Kevin Bates
QTU President

President’s comment, 14 November 2012 

How COAG lends support to Gonski, TAFE and VET

The public release of the COAG Reform Council’s report Education 2011: Comparing performance across Australia provides compelling data on two major issues currently facing QTU members: the Gonski reforms and the review of TAFE and VET in Queensland.

In terms of Gonski, Deputy Chairman of the Council Professor Greg Craven said the report showed that more work is needed “to ensure that Indigenous students and young people from disadvantaged backgrounds are not left behind”, both in education and employment prospects. Implementation of the Gonski funding reforms would target exactly that area of need. To quote Professor Craven, “education can shine a light on the path out of entrenched and multigenerational disadvantage”.

The report also focuses on “learning or earning” – that is, the proportion of 18 to 24-year-olds engaged in education, training or work. It notes that “the proportion of young people (18 to 24 years) who are fully engaged in post-school employment, education and training remains below the level in 2008” and that “the year 12 attainment rate needs to increase faster than the 2001 to 2011 trend to meet COAG’s target of 90% by 2015”.

Cue TAFE and VET in schools, both of which are in the Queensland Government’s sights through the Queensland Skills and Training Taskforce’s final report.

A previous comment raised concerns about the Taskforce’s narrow focus on industry needs at the expense of personal educational attainment, plus the potential massive impact on VET in schools that would come from the Taskforce’s recommendation to restrict VET revenue general funding to the “employment” category of VET in schools.

The Taskforce’s report repeatedly supports a “demand driven” funding model for TAFE – but clearly regards demand as valid only when it comes from industry. Even then the figures are a little rubbery: the report lends support to VET that in turn supports the LNP Government’s “four pillars” of resources, construction, agriculture and tourism, yet provides figures to show that only mining and agriculture had shown employment growth in the year to May 2012. Health and community services showed significant employment growth but are barely touched on in the report.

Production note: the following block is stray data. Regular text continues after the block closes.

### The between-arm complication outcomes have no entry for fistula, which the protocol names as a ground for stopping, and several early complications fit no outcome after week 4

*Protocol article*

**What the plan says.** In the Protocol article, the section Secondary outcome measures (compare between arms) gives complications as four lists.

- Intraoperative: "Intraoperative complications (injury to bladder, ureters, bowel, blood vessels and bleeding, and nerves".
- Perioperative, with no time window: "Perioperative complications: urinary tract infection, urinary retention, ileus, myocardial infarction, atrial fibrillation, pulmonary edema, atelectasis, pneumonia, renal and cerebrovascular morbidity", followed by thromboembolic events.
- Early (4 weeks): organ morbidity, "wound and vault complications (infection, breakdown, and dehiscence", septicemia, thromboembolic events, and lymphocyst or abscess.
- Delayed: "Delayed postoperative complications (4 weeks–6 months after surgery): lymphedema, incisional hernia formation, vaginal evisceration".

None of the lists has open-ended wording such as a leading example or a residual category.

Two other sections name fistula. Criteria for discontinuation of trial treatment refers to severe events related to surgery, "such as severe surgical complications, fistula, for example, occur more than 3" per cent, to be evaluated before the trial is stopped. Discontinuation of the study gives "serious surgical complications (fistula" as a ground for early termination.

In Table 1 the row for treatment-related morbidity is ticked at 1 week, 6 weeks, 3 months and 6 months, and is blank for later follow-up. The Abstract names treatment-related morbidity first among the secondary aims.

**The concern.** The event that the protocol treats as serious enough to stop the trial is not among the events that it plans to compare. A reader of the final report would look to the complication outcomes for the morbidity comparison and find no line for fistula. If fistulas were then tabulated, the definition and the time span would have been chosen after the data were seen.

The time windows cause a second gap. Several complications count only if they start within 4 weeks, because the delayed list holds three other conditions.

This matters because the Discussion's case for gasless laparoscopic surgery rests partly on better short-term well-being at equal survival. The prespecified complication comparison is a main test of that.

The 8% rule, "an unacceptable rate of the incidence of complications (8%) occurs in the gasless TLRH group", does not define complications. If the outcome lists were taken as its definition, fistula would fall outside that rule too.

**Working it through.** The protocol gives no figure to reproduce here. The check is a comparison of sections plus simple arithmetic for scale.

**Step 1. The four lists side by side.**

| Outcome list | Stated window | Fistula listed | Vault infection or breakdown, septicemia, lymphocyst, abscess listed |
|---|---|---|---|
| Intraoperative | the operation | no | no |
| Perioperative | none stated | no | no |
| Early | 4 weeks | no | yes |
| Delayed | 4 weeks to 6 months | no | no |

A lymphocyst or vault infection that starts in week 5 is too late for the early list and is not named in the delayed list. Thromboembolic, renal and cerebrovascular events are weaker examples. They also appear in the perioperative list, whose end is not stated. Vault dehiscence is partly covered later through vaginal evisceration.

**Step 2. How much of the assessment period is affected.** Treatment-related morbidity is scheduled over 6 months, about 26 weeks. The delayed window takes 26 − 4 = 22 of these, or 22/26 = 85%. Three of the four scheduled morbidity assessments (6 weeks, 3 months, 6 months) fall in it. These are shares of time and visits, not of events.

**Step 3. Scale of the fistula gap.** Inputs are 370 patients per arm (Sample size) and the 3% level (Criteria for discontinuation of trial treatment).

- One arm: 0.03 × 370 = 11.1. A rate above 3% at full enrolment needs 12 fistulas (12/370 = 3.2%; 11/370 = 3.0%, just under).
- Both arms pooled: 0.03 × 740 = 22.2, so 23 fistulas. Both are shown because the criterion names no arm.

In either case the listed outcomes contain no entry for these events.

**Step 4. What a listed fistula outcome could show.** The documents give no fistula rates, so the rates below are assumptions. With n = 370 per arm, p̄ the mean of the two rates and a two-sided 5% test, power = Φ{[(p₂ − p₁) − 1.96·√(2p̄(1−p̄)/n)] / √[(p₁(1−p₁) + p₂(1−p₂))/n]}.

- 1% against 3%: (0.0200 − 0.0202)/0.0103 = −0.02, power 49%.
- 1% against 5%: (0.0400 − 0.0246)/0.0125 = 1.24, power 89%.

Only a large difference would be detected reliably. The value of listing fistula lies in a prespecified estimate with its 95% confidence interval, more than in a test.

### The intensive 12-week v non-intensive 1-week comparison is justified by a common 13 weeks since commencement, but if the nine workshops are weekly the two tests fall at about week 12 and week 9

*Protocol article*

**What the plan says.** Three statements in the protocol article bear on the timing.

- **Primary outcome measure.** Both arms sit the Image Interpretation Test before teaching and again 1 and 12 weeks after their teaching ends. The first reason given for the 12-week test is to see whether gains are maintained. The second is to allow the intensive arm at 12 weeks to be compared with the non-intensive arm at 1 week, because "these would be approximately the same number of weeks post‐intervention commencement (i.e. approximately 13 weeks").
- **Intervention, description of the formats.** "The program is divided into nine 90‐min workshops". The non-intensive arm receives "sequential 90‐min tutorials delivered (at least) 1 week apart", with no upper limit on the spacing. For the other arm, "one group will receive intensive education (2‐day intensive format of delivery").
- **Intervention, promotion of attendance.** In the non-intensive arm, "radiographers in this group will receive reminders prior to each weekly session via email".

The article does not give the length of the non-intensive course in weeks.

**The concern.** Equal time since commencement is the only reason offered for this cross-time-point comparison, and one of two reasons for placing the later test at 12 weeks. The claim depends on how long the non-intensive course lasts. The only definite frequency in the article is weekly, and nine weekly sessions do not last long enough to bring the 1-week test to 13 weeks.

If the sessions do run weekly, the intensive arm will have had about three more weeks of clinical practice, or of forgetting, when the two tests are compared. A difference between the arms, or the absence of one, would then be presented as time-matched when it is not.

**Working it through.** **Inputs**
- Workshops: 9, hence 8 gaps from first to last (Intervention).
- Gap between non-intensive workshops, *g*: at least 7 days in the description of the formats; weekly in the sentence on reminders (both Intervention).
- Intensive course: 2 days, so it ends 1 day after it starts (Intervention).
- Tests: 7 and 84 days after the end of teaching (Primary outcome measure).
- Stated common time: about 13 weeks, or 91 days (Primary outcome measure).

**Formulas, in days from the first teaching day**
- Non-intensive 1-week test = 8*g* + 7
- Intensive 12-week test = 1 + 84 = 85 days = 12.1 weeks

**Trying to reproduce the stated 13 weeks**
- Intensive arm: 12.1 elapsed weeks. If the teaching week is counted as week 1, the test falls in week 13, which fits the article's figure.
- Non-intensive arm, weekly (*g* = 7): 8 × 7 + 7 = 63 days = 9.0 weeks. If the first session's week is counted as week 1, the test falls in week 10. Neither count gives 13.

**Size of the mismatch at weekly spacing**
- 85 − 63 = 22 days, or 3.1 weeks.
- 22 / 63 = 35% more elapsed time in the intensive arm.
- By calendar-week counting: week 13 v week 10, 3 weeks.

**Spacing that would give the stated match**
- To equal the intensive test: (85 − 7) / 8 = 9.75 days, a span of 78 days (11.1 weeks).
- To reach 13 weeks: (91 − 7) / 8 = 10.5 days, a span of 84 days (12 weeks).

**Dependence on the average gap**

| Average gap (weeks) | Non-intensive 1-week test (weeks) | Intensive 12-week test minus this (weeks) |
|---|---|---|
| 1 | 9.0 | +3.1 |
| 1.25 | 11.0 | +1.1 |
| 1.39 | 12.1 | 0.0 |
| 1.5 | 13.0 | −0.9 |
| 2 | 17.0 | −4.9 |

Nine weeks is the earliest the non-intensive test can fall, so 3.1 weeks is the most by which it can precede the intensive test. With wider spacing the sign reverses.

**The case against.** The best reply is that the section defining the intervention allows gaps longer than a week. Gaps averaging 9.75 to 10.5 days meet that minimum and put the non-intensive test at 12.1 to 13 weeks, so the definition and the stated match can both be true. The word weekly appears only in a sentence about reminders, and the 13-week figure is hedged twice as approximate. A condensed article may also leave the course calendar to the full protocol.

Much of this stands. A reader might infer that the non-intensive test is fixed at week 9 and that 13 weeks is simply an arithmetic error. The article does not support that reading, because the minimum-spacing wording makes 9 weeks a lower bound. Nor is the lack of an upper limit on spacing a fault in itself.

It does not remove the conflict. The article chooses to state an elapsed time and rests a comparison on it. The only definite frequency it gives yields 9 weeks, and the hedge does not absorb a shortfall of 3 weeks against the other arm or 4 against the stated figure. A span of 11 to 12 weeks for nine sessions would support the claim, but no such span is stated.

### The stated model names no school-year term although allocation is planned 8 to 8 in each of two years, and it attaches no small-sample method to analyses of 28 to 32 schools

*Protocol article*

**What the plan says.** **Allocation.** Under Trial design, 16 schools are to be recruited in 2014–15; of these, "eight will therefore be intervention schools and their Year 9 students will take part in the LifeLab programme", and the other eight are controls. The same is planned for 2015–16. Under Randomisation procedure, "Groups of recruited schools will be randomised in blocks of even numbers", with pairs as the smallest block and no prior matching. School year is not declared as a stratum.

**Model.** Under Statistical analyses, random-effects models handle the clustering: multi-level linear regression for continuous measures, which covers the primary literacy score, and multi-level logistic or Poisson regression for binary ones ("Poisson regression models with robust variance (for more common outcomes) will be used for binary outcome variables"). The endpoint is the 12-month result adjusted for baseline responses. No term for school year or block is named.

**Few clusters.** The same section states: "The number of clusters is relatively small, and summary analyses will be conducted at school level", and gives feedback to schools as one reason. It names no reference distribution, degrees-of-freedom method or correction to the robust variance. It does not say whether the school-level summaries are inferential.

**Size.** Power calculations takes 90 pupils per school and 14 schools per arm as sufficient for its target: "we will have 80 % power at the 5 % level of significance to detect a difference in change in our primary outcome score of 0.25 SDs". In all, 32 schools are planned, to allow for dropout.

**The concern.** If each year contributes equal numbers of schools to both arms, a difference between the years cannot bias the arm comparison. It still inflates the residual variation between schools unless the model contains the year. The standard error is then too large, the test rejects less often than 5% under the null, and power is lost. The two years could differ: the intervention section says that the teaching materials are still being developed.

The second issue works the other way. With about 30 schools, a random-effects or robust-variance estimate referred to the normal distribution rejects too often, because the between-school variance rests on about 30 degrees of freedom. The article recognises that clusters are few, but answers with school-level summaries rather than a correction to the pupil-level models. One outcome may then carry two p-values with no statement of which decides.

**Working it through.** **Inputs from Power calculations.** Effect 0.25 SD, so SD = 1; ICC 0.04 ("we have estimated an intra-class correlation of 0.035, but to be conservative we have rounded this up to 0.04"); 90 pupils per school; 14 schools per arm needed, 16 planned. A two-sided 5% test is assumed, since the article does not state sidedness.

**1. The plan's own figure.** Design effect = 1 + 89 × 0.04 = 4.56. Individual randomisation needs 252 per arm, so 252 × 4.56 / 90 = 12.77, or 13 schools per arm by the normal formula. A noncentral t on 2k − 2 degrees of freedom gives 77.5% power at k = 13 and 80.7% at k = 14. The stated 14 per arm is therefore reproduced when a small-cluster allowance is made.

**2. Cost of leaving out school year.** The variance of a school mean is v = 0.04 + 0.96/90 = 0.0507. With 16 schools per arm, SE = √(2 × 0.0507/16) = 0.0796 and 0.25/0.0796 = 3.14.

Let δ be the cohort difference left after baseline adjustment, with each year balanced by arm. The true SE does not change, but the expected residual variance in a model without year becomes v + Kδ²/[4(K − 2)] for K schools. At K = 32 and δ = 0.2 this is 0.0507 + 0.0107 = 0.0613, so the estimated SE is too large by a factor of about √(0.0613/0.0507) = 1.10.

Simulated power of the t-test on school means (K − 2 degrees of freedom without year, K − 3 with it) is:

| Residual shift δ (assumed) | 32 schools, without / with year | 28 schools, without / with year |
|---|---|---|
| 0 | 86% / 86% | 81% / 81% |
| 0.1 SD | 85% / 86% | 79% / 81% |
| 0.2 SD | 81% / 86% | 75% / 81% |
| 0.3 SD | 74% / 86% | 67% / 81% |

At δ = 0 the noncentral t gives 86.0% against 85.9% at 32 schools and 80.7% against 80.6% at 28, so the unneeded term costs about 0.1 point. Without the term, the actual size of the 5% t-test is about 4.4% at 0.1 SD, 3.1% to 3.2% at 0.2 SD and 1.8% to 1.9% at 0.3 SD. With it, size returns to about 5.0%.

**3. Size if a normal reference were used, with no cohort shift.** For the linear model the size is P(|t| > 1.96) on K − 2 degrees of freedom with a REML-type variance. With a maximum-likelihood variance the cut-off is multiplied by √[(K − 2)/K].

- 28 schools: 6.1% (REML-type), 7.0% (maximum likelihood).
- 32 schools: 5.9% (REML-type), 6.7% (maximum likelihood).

Yet to restrict discussion about TAFE and VET purely to direct employment paths misses the point of the critical role these education areas play in enabling individuals’ aspirations.

High schools keep older students engaged through multiple pathways and broad VET offerings. The alternative would be to risk losing many students who are not interested in traditional academic schooling. TAFE provides not only second-chance education for older students and workers who are retraining, but also provides post-school education in a huge range of areas from the arts to trades – areas that can keep young adults engaged in learning even if they have no personal aspirations to attend university, or who cannot find work particularly in regional areas.

The Taskforce report values education as meeting the “changing needs of industry”. It does little to value education as meeting the changing needs of society. I know there is a new frugality and obsession with productivity and “objective outcomes” in our educational and political world – but we should never underestimate the social value of education. 

Kevin Bates